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Common Running and Triathlon Injuies

Plantar Fasciitis

Plantar Fasciitis: is inflammation of the thick tissue on the bottom of the foot. This tissue is called the plantar fascia. 
It connects the heel bone to the toes and creates the arch of the foot.
Plantar fasciitis occurs when the thick band of tissue on the bottom of the foot is overstretched or overused. This can be painful and make walking more difficult. You are more likely to get plantar fasciitis  when long-distance running, especially running downhill or on uneven surfaces, from tight Achilles tendons (the tendon connecting the calf muscles to the heel), or from shoes with poor arch support or soft soles
Plantar fasciitis is one of the most common orthopedic complaints relating to the foot.,and is seen in both men and women, although more often in active men ages 40 - 70. 
The most common symptoms are pain (dull or sharp) and stiffness in the bottom of the heel, tenderness on the bottom of the foot with an ache or burning feeling, while mild foot swelling and redness may also occur. The pain may develop slowly over time, or suddenly after intense activity and is usually worse in the morning when taking your first steps, after standing or sitting for a while or when climbing stairs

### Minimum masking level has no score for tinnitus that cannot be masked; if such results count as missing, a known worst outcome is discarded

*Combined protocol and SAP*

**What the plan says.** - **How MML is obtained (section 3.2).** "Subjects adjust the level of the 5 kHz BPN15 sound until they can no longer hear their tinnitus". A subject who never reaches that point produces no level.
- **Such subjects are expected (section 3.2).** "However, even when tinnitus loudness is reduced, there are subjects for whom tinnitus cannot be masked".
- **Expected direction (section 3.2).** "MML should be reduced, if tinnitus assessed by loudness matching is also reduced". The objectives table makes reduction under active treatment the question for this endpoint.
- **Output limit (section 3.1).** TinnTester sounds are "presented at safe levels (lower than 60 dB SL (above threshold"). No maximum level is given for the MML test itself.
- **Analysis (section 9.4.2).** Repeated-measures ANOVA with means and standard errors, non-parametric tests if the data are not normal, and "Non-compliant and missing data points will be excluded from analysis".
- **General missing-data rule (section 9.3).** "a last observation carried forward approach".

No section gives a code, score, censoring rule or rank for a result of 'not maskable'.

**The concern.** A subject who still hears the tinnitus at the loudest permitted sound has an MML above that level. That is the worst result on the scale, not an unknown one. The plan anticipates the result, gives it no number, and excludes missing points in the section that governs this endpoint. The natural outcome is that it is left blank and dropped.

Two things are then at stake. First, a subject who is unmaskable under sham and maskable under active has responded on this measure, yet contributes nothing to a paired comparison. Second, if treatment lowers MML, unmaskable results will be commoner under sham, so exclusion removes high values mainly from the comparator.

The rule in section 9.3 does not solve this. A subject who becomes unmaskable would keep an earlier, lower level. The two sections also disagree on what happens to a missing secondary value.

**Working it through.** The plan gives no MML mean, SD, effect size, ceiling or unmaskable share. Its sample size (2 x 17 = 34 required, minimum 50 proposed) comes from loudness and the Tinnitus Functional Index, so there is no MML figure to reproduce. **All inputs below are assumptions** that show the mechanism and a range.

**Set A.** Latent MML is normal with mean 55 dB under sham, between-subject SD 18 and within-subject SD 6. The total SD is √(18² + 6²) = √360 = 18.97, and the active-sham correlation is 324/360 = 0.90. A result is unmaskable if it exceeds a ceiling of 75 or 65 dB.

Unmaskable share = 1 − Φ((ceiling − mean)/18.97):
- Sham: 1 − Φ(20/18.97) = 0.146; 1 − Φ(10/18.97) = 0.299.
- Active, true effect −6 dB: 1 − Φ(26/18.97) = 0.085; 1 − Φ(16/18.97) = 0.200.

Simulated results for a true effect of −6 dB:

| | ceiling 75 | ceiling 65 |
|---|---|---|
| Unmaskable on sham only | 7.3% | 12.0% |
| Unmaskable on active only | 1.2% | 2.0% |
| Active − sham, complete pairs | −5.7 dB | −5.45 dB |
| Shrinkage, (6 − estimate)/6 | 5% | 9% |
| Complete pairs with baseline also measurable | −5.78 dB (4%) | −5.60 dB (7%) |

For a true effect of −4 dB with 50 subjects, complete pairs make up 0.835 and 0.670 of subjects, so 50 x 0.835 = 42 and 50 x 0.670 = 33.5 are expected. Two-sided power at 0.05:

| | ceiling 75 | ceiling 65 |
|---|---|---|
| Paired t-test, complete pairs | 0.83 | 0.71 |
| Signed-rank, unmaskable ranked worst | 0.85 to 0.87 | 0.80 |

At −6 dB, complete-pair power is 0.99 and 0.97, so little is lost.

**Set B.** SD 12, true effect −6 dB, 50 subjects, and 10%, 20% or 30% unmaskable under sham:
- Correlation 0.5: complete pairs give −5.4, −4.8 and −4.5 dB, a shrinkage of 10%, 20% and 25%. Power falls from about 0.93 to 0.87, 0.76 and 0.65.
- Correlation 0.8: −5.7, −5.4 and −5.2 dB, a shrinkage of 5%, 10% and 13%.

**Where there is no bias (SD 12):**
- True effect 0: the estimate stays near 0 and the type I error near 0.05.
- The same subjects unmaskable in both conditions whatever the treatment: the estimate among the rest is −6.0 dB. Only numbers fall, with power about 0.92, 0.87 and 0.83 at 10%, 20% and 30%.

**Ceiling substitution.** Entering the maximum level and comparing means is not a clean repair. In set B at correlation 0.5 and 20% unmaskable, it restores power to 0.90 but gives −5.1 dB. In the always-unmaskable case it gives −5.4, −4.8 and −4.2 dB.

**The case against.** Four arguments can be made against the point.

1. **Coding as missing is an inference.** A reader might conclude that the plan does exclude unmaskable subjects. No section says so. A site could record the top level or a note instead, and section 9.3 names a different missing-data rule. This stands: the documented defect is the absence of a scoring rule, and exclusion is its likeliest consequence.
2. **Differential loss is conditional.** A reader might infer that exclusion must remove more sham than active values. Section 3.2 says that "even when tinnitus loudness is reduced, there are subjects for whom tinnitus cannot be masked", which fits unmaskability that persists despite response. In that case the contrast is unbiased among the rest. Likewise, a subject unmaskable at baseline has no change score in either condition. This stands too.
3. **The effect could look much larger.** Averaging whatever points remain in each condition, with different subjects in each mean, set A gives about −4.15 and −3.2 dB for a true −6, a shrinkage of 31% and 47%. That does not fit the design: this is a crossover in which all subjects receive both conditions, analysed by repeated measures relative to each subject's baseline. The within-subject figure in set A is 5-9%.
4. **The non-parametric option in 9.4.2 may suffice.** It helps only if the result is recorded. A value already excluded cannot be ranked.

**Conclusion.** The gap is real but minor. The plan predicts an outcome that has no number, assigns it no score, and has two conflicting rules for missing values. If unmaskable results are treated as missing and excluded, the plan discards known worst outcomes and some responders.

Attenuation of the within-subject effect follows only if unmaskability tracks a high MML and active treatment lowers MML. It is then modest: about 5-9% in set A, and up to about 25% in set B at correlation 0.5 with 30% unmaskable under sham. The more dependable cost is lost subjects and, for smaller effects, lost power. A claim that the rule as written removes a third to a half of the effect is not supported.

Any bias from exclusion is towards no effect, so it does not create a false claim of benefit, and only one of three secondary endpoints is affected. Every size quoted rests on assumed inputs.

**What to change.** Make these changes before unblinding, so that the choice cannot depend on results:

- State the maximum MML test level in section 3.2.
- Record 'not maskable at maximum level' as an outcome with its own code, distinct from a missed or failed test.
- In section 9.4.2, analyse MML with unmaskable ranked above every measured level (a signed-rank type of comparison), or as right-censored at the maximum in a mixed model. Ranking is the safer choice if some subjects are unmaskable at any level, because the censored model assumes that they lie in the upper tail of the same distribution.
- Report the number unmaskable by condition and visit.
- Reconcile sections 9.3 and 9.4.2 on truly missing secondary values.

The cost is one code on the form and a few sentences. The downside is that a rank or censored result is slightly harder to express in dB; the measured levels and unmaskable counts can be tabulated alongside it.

The most common steps to relieve pain include taking Acetaminophen(Tylenol) or Ibuprofen (Advil, Motrin) to reduce pain and inflammation, applying ice to the painful area, at least twice a day for 10 - 15 minutes, more often in the first couple of days, heel and foot stretching exercises, wearing a night splint while sleeping to stretch the foot, wearing a heel cup or felt pads in the heel area, resting as much as possible, and wearing shoes with good support and cushions
If these treatments do not work, your health care provider may recommend foot surgery 
Nonsurgical treatments almost always improve the pain. Most patients feel better in 2 to 9 months. 
Making sure your ankle, Achilles tendon, and calf muscles are flexible can help prevent plantar fasciitis.

Further Reading:  Athletes Treating Athletes